Disregarding the norms of mainstream cinema, “Red City” marks an ambitious, if not completely successful debut from Manos Cížek who employs non-pros and takes cues from performance and installation art, music videos and documentaries, inter alia, to create a work that has an abstract and eclectic feel to it.
Based on the writings of Dinos Christianopoulos (born in 1931) and Maria Tataraki (1957-2010) who is also credited as a co-writer, this film is the meeting point of poetry, alchemy, philosophy, science fiction, Greek mythology, revolutionary spirit and Remodernist sensibilities. Despite being a bit rough around the edges, it provides us with plenty of eye-candy shrouded in a thick sonic haze.
Through the four chapters (The City, The Humans, The Machines and The Nymphs), it explores the ruins of humanity, inquiring into the questions of human condition against the backdrop of great political turmoil caused by “a Delphic malfunction in the android community”. A dystopian Athens where the allegorical or rather, anarchical “story” is set is actually the Athens of our times, which is clearly indicated by the intruding footage of recent riots.
The fragmented, loosely structured narrative involving a homeless man, rebellious “andies” and their self-centered masters, as well as two scientists fiercely arguing over a glass of whiskey doesn’t seem to let you wrap your head around it, which some might find frustrating rather than challenging. But, the viewers who are in for a cup of unrestrained experimentation will find a lot to like here.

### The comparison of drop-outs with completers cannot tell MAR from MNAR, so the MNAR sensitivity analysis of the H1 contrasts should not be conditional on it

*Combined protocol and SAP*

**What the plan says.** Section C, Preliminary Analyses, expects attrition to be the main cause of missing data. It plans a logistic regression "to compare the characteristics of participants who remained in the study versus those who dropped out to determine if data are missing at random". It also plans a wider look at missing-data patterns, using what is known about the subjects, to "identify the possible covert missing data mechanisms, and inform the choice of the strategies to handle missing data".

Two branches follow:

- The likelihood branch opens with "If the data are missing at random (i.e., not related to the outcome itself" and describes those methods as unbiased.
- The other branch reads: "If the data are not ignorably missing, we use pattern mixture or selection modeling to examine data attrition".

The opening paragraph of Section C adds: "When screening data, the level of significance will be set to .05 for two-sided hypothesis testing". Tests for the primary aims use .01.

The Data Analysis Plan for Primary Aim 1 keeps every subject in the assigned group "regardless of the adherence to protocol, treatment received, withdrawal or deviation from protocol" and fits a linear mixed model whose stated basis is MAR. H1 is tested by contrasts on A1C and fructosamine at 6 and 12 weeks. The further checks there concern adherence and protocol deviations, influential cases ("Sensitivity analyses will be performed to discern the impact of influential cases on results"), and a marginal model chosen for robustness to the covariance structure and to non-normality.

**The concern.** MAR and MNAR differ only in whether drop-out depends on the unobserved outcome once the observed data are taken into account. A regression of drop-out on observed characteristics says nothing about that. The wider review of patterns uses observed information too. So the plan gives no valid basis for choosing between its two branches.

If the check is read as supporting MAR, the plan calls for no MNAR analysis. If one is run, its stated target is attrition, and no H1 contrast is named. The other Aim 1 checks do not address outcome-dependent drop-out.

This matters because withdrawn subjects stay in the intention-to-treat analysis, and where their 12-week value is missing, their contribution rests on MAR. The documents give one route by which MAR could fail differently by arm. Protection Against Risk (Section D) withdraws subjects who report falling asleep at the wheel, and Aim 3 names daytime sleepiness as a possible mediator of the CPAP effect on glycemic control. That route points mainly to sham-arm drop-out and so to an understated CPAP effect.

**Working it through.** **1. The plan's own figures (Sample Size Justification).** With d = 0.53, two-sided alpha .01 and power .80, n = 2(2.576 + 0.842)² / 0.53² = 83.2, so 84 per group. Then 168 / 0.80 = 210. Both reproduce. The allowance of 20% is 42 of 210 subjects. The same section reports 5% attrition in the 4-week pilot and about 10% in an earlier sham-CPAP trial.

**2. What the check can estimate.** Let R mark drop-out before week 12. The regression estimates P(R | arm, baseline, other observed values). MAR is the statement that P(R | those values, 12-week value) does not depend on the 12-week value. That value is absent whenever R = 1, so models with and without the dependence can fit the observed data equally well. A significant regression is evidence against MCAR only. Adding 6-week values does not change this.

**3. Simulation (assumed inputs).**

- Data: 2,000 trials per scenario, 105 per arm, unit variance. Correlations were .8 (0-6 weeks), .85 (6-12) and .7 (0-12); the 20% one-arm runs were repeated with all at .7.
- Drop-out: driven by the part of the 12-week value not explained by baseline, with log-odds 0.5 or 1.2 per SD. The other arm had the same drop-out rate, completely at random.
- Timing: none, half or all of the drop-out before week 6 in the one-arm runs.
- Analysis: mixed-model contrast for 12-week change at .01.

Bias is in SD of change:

5. Winter Journey (Lyubov Lvova & Sergey Taramaev, 2013)
A queer film coming from Russia is not something you see very often, considering the homophobic climate out there, yet Lyubov Lvova and Sergey Taramaev take a risk in their first directorial effort – an arthouse drama of nihilistic proportions. Cold as December in Moscow, “Winter Journey (Zimniy put)” focuses on two young man and their turbulent, short-lived romance.
Eric is an aspiring opera soloist of immense talent, but with no self-control. He doesn’t accept his tutor’s advice to sleep, stroll and listen to Schubert (whose song cycle for voice and piano inspired the title) as much as possible, instead opting for cigarettes, a bottle of vodka, familial feuds and bohemian parties with the fellow artists.
Lyoha is a petty, shabby, homeless delinquent who is no stranger to sudden violent outbursts, one of which leads him to Eric. After a confrontation with a fellow passenger in a bus, he “accidentally” exchanges his lucky lizard keychain with the musician’s cell phone and headphones.
Later on, they meet once again and “become fascinated with each other’s contrasting lives” (Craig Takeuchi for The Georgia Straight), forming an unlikely friendship that grows into something more. Fuelled by the feelings of despair, longing and depression, the narrative is solidly structured around dichotomies – gay and straight, an intellectual and a commoner, the capital and the province – and imbued with socio-political connotations.
However, Lvova and Taramaev seem to be more into establishing the atmosphere of emotional starkness, inner turmoil and pessimistic gloom than telling the (tragic) story. Their vision is supported by the intense performances (and chemistry) from Aleksey Frandetti (Eric) and Evgeniy Tkachuk (Lyoha), top-notch visuals by Zvyagintsev’s regular DP Mikhail Krichman and refined, predominantly classical soundtrack.